You can buy a repossessed property at 10 to 15 per cent below market value. Lenders that are making repossessions need to make a quick sale to recover the money they have loaned, so they're willing to accept a lower offer on the property. And some repossessed houses are in such a poor state of repair that they're offered more cheaply than other similar homes which are presented in a better condition.
But, to obtain a property bargain, you may face stiff competition from property developers and investors, who may adopt rather questionable practices when they're obtaining repossessed houses, such as paying finder's fees to estate agents. So what are the best ways to beat the competition and obtain that bargain repossession?
Catherine Dawson, author of How to Buy a Repossessed Property Bargain, reveals her top tips to how you can beat the competition and bag a property repossession bargain:
1. Get to know your local selling agents.
Adopt tricks used by property developers and investors and try to get to know agents and build up a network of contacts. Visit agents on a regular basis and meet the staff, individually, to encourage them to tell you about that repossessed property bargain first. You will find that some members of staff will be more helpful than others, so visit the agents at different times so that you can get to know everyone who works in the office.
Register with a number of selling agents online and ask them to email repossessed property details as soon as they appear on the market. Often you can receive information about a repossessed property before the details are published, printed and displayed in windows. Only use reputable agents and make sure that they are a member of a suitable redress scheme so that you can make a complaint if you feel they have acted unethically or unlawfully.
Find out the tricks of beating property developers here.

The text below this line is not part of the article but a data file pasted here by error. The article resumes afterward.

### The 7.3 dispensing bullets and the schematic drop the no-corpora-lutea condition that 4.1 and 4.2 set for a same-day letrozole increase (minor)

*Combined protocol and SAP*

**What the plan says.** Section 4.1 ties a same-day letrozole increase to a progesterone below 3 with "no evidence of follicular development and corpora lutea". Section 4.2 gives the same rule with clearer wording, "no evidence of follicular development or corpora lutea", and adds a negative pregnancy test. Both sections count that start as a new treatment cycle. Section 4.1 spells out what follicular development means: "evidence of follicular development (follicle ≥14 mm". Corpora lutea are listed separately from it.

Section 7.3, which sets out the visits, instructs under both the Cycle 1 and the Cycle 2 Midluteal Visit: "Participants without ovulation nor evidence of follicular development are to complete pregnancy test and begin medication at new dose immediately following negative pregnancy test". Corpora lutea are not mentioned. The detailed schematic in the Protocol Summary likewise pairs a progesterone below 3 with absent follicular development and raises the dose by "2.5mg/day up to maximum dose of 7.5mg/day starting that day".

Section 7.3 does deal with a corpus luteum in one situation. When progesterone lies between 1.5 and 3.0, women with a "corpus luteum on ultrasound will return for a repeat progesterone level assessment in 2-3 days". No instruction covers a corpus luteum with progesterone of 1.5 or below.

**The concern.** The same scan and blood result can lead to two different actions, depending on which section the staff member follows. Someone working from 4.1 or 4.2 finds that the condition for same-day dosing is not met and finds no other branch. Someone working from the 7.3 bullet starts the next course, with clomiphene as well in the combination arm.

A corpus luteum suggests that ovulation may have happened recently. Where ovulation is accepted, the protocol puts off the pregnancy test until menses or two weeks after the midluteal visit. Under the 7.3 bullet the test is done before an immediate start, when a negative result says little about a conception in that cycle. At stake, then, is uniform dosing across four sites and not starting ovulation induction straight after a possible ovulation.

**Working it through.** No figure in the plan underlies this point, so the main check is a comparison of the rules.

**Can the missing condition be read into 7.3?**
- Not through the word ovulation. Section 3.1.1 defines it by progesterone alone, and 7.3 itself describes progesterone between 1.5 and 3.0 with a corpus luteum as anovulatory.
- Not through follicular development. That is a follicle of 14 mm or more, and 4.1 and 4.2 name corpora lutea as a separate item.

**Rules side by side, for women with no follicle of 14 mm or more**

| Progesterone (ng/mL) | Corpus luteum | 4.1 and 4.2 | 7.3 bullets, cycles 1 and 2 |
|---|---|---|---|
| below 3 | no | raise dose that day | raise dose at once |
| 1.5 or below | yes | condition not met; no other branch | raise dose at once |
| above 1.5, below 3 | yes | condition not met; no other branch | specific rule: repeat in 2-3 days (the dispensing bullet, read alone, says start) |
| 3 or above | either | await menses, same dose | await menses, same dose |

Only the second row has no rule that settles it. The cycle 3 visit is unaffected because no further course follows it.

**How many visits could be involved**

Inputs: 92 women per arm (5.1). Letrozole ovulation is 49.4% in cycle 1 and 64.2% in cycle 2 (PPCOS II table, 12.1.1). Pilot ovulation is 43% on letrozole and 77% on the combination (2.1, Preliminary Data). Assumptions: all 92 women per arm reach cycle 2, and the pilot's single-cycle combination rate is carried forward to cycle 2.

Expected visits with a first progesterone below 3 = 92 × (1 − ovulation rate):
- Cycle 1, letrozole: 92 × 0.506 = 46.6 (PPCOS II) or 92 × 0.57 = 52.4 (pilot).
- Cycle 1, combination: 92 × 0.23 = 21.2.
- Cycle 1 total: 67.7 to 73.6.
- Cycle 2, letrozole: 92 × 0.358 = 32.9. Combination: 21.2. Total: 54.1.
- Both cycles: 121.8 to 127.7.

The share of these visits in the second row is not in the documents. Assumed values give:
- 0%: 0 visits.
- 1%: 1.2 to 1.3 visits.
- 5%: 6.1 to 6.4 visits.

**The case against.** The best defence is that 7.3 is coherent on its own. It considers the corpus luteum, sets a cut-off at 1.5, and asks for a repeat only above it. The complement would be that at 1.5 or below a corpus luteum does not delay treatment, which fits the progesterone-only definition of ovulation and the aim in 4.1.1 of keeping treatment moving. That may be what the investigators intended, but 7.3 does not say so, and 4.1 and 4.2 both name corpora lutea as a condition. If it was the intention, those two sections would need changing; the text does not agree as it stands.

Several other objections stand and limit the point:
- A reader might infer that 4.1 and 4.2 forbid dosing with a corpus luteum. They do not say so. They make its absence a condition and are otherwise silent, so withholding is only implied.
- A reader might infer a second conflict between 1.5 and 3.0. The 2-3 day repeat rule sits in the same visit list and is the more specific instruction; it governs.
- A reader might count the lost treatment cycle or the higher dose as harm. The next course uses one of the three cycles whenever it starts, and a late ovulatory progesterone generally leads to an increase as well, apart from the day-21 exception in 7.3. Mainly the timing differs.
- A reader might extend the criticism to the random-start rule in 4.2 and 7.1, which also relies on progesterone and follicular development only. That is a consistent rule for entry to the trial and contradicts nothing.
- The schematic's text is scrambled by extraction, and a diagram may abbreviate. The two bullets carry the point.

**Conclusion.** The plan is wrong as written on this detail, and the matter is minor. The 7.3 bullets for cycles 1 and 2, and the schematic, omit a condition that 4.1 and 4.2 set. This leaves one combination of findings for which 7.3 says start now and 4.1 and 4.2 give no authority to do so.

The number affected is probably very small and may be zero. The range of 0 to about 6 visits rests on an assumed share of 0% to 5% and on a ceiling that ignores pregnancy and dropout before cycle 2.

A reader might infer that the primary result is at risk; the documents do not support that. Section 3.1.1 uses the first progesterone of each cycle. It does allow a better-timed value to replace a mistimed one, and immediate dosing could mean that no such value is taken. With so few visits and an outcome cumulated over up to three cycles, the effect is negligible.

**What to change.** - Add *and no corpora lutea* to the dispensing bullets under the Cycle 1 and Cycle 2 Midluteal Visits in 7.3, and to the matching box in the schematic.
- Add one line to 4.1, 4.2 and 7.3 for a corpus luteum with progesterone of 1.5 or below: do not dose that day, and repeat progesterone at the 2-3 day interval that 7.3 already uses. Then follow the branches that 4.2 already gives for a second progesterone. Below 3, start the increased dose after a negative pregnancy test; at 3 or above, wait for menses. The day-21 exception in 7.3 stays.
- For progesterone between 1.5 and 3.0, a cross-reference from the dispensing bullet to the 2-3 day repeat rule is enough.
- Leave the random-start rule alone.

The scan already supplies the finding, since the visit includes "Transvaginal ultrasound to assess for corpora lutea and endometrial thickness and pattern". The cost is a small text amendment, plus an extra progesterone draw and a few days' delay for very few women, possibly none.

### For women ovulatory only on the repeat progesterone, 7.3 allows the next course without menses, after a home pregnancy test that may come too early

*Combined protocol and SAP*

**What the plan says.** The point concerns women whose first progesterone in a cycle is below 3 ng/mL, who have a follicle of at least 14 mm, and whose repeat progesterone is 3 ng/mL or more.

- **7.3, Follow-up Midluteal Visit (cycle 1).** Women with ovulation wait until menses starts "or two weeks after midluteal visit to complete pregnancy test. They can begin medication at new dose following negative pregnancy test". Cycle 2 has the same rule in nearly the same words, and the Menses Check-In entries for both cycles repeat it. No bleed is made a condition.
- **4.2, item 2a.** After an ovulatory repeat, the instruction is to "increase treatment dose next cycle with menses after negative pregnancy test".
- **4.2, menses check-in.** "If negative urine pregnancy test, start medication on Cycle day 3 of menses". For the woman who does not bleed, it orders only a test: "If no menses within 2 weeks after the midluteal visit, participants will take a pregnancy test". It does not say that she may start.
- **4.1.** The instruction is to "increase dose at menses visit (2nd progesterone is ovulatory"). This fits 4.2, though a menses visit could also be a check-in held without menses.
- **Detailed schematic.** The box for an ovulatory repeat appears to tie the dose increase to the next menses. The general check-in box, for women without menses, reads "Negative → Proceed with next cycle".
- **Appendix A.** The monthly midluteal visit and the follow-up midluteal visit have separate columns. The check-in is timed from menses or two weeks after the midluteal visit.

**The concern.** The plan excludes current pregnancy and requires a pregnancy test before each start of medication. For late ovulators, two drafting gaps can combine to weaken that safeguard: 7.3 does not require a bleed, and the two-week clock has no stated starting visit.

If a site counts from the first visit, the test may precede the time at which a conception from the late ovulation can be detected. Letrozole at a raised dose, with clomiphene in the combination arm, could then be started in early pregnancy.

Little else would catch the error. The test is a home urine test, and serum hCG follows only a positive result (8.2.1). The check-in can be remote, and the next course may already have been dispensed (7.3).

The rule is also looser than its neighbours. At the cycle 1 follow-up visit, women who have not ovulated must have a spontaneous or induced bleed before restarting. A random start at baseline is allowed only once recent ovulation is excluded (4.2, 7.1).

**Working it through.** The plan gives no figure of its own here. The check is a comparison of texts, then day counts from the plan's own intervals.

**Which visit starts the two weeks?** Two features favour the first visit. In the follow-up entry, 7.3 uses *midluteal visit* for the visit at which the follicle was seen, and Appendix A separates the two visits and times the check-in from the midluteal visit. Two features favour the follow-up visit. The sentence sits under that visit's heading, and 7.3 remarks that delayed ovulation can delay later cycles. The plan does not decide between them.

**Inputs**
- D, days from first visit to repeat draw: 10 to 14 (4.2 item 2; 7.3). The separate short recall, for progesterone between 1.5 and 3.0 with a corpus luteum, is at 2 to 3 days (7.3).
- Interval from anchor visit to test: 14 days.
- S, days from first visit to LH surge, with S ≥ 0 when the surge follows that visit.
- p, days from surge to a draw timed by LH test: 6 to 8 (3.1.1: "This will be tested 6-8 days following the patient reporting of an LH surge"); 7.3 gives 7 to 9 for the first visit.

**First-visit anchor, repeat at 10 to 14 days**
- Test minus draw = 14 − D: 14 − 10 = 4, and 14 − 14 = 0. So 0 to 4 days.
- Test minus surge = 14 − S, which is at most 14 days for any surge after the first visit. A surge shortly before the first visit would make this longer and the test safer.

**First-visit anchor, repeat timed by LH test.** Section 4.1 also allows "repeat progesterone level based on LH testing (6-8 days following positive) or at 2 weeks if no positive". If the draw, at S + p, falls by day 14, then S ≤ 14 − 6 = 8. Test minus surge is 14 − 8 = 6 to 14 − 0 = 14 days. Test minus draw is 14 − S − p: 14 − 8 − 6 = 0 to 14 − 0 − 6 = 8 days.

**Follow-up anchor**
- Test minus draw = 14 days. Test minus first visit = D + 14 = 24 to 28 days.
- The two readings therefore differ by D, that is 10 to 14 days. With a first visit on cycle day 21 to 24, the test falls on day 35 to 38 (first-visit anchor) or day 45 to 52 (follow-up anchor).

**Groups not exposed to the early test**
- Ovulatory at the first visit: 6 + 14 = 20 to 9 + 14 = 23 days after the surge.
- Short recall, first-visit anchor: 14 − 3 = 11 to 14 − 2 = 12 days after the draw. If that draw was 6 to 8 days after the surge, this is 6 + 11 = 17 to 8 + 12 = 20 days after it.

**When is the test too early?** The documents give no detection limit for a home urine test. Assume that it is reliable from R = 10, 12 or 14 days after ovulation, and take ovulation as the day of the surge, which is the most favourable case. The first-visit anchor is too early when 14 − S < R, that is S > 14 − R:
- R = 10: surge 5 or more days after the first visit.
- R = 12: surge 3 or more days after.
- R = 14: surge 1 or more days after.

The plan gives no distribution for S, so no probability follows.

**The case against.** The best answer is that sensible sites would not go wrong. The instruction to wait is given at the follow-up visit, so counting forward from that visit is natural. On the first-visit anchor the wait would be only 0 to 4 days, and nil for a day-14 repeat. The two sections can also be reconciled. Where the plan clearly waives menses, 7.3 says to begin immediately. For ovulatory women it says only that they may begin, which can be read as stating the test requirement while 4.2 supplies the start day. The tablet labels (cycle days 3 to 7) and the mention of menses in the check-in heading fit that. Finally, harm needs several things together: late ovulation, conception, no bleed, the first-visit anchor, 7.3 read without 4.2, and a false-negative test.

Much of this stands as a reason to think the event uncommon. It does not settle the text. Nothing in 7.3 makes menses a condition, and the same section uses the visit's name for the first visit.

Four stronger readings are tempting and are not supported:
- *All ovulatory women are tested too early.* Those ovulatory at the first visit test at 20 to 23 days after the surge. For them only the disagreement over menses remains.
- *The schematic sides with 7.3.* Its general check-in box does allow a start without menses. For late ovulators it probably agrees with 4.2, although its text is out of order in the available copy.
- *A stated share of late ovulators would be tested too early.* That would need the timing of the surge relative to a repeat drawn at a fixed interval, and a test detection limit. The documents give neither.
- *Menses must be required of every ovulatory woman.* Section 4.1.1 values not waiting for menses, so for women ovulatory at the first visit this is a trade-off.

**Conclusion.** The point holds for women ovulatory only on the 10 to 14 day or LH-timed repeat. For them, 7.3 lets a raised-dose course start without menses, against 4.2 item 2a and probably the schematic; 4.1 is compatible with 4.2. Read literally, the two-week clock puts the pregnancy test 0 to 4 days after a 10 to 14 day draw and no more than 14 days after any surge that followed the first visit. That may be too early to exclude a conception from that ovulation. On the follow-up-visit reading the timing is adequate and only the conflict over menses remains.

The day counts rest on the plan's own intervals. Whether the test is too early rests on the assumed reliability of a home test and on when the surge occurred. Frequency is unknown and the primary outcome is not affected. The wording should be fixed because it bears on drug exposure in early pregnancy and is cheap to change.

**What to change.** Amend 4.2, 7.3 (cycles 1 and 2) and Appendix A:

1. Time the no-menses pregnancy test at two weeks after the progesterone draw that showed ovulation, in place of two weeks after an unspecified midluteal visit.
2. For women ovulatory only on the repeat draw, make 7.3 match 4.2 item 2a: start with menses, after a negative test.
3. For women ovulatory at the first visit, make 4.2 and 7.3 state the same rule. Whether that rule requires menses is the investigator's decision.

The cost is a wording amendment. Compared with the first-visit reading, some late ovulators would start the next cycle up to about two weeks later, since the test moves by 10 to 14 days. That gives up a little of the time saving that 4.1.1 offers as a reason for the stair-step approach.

2. Obtain a list of all the auctioneers in your area and register on their mailing list.
This will enable you to receive catalogues for all forthcoming auctions, as soon as they are published. These catalogues are very useful to your research and will help you to keep abreast of fluctuations in the market and help you to spot repossessed property bargains when they come up for auction. ‘By order of the mortgagee’ or ‘on behalf of mortgagees in possession’ are the types of terms to look out for when you’re spotting a repossession at auction.
Find out more on how to buy a property bargain at auction here.
3. Know how to spot a repossession.
Most estate agents won't indicate that a property is a repossession when they initially market a repossessed property for sale. To spot a repossession , look out for the following:
4. Try to be flexible about the type and location of the repossessed property.
All types and sizes of property can be offered as repossessions and if you are very flexible about location and type, you will have the opportunity to find out about a wider variety of repossessed houses.
5. Make sure that you act rapidly and that you can move quickly on the purchase.
This will be harder to do if you are part of a chain and you have not found a buyer for your house. Check that your solicitor or conveyancer can deal with the paperwork as quickly as possible. Remember to include information with your bid that illustrates that you can move quickly and that you are a serious buyer.
6. Understand how much the repossessed property is worth and try to make a guess about how much others will offer.
This is of particular importance if the repossession is to be sold through a sealed or open bidding procedure. Speak to the estate agent and conduct a detailed price analysis to help you to know how much to bid. Also, try to find out more about the condition of the repossessed property before making your bid, as this will have an influence on the amount you offer. Ask builders or surveyors to look around the property and provide estimates for work. It is preferable to offer an odd amount, such as £150,001, as this will enable you to beat other people who have offered £150,000, for example. Also, remember to include the phrase ‘subject to contract and without prejudice’ on any written bid that you make, as this will help to protect you against problems that could arise before the exchange of contracts.
Published on: September 30, 2008